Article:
A Silent Day (Takashi Ito)
A Silent Day is an appropriately wordless, yet poetic and instinctually cohesive fictionalized autobiographical journal of a young filmmaker who roams through the desolate streets of a suburban city, occasionally acting out her inner demons through a metaphorically soulless, ambiguously inexpressive marionette.
Suicide (Shelly Silver)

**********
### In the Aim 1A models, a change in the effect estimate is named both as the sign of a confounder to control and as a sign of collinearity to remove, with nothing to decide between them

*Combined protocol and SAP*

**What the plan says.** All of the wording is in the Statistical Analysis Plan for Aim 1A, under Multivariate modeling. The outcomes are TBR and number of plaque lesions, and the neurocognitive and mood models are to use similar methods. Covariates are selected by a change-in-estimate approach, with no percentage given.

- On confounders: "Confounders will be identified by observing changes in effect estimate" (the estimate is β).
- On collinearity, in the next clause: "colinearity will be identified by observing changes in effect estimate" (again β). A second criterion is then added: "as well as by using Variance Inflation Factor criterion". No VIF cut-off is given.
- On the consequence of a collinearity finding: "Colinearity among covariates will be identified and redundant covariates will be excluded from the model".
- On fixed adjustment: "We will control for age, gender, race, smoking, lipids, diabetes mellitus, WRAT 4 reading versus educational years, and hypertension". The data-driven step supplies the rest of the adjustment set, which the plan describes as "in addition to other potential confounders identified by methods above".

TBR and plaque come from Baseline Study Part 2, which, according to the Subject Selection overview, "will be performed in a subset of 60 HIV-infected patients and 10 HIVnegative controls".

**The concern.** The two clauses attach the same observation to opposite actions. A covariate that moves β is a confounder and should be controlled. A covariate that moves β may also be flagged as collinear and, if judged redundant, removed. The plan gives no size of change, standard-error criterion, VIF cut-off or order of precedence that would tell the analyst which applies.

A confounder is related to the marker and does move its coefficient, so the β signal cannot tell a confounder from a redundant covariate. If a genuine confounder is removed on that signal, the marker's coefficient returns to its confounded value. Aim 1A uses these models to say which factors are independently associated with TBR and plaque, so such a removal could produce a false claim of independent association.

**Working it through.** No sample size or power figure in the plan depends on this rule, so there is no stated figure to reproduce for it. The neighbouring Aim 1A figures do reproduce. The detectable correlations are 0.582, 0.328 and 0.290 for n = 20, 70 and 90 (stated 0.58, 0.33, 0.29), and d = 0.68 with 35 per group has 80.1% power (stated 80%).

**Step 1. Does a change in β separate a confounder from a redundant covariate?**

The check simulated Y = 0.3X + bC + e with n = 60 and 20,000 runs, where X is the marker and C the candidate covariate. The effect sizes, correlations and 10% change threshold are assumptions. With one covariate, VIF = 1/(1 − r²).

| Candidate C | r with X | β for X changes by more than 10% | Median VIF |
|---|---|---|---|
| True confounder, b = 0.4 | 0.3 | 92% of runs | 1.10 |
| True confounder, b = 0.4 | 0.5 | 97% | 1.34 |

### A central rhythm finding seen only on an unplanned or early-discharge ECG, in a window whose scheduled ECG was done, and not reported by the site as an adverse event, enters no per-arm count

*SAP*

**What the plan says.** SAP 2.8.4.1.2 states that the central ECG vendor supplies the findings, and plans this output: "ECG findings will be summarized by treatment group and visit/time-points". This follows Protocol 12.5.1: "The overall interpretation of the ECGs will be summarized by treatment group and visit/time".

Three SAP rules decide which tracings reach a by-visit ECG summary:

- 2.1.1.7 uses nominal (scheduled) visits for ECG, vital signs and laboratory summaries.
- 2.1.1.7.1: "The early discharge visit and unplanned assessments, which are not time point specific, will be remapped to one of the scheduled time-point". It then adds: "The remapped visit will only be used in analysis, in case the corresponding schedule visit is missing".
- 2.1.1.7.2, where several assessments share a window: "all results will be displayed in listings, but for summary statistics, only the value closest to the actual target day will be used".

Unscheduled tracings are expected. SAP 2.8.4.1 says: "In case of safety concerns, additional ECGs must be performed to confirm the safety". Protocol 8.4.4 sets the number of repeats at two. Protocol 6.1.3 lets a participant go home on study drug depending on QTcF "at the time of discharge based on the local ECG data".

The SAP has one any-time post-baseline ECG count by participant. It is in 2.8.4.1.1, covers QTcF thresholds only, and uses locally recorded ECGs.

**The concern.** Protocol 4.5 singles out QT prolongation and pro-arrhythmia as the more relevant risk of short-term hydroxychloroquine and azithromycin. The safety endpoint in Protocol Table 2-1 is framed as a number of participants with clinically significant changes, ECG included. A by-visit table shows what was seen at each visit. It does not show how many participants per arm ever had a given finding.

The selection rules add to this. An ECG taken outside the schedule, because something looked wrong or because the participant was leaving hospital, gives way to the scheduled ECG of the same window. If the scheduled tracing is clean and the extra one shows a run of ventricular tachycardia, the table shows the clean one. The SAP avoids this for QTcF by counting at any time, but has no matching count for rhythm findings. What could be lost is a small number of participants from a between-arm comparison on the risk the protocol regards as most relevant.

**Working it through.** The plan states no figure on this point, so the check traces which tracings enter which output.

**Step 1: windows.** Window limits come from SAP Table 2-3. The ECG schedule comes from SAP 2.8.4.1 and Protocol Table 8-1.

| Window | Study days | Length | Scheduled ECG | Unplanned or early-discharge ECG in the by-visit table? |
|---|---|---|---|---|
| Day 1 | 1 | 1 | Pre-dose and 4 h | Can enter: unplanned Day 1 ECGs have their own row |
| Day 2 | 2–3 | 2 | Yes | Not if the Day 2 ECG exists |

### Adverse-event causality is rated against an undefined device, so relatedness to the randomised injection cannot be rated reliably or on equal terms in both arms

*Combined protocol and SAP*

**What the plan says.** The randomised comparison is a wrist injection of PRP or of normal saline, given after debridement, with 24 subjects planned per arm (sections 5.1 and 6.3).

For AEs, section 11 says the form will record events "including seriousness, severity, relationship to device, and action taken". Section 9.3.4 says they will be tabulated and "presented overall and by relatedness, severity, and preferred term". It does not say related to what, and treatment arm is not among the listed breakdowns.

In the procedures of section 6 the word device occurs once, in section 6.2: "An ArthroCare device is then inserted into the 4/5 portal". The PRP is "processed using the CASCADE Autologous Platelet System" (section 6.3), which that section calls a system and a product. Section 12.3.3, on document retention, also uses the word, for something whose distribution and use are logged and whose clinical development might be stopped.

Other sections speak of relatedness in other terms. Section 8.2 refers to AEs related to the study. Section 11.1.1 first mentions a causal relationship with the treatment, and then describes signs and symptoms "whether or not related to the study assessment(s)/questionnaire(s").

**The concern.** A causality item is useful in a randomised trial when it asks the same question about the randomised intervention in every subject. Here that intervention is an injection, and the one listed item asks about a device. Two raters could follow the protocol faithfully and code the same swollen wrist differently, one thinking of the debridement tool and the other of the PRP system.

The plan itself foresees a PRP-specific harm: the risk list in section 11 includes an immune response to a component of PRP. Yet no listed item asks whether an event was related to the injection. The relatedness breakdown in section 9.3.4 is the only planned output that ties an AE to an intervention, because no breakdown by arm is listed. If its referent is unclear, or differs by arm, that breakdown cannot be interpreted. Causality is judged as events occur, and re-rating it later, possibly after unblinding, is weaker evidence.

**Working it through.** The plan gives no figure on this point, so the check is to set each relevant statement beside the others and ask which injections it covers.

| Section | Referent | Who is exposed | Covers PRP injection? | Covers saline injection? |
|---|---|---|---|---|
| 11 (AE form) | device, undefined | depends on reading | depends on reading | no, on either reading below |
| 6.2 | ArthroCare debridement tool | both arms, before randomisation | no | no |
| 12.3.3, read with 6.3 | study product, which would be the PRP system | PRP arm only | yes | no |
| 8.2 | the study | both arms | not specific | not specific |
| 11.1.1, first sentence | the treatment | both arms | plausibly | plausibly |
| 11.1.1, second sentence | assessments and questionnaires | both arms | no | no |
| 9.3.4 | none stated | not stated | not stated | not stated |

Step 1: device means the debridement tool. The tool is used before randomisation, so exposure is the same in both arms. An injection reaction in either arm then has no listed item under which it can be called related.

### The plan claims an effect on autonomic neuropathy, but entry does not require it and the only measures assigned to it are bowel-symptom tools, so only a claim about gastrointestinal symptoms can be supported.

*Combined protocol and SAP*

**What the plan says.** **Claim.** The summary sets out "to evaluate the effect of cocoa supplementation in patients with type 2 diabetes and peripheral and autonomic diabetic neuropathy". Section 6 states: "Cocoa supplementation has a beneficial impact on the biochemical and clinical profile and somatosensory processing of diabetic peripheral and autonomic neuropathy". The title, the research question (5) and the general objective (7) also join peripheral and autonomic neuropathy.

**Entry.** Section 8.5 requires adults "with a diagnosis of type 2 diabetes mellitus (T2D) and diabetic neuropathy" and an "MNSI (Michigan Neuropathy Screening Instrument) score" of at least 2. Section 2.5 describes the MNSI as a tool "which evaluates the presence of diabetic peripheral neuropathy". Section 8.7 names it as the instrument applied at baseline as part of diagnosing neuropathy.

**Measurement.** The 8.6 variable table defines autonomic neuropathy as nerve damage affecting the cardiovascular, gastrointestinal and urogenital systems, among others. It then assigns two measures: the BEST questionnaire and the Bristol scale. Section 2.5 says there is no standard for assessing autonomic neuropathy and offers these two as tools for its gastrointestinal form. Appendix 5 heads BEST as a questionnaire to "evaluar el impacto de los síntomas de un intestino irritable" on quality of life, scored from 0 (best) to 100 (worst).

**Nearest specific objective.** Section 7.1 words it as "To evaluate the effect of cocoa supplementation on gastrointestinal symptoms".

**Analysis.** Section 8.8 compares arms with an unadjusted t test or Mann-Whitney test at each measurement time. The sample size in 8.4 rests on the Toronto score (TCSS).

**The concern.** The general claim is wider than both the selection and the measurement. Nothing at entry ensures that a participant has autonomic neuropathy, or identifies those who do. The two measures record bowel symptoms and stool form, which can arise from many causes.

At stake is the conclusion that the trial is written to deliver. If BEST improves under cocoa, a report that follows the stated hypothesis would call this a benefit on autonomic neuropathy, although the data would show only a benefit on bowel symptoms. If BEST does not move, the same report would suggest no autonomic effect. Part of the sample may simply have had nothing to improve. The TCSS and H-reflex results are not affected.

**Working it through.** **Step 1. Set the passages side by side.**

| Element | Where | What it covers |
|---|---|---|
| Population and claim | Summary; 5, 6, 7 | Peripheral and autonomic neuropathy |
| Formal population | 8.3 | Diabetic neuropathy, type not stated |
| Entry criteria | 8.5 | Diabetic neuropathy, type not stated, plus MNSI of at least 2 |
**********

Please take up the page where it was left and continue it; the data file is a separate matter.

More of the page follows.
A similarly themed video journal of a fictional filmmaker contemplating suicide (albeit superficially), the aimless heroine travels abroad (a theme reminiscent of Chantal Akerman’s expositions of the artist in exile) in order disconnect herself from the emotional attachment of her unresolved past. Alternately humorous, contemplative, and disquieting, Suicide is a mildly engaging and respectable effort, although I find the video maker’s affinity towards terminally ‘cute’ shots of Japan – Pikachu ornaments, Sanrio-inspired window dressing, broadly smiling pop star billboards, and adorable school girls wearing bright yellow hats – a bit complicitous in perpetuating this typically Western curiosity for a particular, idiosyncratic aspect of Japanese culture.
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